Joshua J. Tewksbury et al. make the case for restoring natural history’s importance to answering questions of public health, food security, and biology as a whole. They see citizen science projects as an important means of working with big data that can’t be developed in the lab or in silico.
As evidence of natural history’s contribution to public health, they relate the anecdote of a simple means of blunting cholera epidemics: filtering drinking water through the cloth of human garments.
The discovery that Vibrio cholerae has free-living populations associated with copepods and other zooplankton (Colwell and Huq 1994) forms the foundation of model predictions of temporal and spatial changes in human cholera outbreaks, because these models are based on the dynamics of the zooplankton and phytoplankton on which they feed. With this natural history in hand, public health experts now use satellite sensors to monitor phytoplankton chlorophyll as an early-warning system for cholera outbreaks. The same discovery also explains why filtering polluted water through cloth is surprisingly effective in reducing exposure to cholera: although the cloth does not capture V. cholerae individually, it filters out the zooplankton to which most V. cholerae are attached (Huq et al. 1996).
And, in the area of natural history and recreation and conservation, the Federal Duck Stamp program gets a shout-out:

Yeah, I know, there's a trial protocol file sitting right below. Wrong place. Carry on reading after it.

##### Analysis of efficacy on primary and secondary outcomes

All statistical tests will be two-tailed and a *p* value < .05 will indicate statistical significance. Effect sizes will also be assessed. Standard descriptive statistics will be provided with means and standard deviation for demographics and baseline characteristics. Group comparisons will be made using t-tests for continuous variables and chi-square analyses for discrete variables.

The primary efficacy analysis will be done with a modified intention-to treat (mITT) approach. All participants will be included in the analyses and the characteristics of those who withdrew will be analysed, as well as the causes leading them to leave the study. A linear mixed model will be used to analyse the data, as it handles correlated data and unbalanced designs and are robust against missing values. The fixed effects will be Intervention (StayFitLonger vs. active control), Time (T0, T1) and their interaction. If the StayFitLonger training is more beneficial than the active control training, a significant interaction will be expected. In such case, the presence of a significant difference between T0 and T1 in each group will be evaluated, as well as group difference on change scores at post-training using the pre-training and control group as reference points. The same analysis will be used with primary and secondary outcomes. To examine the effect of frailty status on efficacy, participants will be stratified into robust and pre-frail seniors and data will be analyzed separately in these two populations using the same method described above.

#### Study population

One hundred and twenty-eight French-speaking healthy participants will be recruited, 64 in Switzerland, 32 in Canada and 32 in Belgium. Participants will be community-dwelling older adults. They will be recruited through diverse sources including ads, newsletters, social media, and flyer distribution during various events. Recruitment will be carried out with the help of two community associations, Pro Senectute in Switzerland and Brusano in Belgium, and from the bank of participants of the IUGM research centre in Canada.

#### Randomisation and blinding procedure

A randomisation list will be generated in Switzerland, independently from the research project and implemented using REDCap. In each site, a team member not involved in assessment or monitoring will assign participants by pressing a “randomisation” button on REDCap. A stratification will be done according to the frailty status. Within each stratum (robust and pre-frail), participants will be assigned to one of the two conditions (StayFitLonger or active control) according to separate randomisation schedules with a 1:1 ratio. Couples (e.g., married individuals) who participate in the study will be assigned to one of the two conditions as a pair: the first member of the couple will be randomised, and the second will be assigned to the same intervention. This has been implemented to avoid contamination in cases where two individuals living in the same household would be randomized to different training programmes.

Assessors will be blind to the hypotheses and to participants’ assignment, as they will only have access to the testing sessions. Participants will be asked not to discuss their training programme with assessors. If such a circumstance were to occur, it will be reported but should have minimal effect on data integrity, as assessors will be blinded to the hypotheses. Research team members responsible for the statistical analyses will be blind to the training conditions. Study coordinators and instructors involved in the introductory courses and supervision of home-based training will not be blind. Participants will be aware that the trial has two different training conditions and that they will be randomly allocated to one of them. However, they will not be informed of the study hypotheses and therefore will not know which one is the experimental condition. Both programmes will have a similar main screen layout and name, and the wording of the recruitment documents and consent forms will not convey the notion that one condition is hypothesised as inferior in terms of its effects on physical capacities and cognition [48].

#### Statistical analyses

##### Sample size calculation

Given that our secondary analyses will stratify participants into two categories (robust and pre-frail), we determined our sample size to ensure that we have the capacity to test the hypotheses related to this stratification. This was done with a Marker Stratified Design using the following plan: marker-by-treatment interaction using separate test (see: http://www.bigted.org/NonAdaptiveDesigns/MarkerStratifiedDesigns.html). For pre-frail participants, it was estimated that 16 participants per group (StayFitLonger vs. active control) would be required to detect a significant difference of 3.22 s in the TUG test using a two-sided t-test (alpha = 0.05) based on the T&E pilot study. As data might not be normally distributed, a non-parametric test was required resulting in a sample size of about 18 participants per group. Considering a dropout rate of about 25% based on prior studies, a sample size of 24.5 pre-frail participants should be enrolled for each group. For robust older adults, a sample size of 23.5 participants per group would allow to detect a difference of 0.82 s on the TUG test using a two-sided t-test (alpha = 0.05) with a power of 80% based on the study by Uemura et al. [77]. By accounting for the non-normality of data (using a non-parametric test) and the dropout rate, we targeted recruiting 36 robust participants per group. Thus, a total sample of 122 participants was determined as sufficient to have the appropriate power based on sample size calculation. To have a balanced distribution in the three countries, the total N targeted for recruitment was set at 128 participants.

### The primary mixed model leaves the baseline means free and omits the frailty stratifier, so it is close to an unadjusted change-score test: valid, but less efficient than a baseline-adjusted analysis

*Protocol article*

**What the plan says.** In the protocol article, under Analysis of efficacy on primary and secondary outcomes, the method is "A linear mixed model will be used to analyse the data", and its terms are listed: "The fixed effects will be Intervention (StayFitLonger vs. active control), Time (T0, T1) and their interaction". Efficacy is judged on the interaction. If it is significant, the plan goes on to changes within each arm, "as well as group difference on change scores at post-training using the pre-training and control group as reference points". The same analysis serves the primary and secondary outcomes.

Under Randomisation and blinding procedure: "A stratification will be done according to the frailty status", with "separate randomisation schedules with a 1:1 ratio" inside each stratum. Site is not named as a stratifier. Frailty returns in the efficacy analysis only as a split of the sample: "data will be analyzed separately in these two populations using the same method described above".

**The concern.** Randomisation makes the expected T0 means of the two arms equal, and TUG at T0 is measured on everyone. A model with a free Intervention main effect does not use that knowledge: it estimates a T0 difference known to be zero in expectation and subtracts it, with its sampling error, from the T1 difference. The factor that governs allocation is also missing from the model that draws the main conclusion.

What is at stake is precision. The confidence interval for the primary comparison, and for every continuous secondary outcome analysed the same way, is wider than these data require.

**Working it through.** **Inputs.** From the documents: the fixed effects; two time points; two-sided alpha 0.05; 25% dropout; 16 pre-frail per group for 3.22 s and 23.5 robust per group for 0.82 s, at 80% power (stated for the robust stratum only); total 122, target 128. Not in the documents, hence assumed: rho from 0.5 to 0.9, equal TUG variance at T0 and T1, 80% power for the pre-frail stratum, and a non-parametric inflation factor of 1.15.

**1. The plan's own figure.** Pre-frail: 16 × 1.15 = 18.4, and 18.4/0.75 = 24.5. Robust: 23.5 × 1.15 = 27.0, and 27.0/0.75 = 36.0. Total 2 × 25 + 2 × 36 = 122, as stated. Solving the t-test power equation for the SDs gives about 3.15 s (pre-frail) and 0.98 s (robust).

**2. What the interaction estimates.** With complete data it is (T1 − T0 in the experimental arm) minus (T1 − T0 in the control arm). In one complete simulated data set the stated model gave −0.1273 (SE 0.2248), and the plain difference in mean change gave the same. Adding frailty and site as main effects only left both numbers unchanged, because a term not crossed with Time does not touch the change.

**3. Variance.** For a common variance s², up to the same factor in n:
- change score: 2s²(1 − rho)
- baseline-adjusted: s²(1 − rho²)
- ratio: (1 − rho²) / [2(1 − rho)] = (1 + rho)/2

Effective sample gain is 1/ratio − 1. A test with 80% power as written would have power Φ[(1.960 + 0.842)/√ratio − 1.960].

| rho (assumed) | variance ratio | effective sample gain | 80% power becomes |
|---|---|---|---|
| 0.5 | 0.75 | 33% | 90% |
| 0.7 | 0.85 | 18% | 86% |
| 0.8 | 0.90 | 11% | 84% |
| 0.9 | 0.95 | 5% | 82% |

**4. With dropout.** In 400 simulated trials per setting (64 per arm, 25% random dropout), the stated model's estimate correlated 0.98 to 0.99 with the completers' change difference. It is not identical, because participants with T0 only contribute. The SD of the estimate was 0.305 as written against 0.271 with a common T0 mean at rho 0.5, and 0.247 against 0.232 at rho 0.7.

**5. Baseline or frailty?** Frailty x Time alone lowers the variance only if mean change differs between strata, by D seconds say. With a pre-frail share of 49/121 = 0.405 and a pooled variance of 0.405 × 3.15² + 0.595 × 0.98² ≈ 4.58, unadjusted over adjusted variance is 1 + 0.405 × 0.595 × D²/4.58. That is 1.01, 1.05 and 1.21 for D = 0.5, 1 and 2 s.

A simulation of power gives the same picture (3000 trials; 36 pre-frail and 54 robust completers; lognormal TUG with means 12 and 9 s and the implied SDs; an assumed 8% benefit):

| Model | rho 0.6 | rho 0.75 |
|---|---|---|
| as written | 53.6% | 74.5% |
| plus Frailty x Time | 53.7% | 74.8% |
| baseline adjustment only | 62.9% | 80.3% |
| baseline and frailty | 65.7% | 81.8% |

It is often the collective focus on natural history by hunters, fishers, wildlife watchers, and conservationists that allows consensus-based management of fish and game species. The waterfowl conservation movement in the United States serves as an example. This partnership was set in motion in the early twentieth century by observations of large-scale duck mortality caused by botulism brought on by invertebrate die-offs in wetlands and by lead poisoning in high-intensity hunting locations. In both cases, observations by hunters and bird watchers alerted managers to the issue. The initial focus on disease was fortunate, because it provided a common enemy, and, at least for botulism, the most effective management centered on the designation of federal and state bird refuge areas in wetlands (Bolen 2000). More generally, the many groups that came together to change state and federal policies around these issues led to the creation of powerful hunting and conservation groups. These collaborations also led to a hunting license fee structure that supports the more-than-500-unit federal wildlife refuge system in the United States. The success of waterfowl conservation efforts, and the hundreds of other species that they support, comes in large part from the diverse interest groups that recognized the importance of basic natural history in setting management and policy objectives and that created a stable funding stream to support the collection of that information.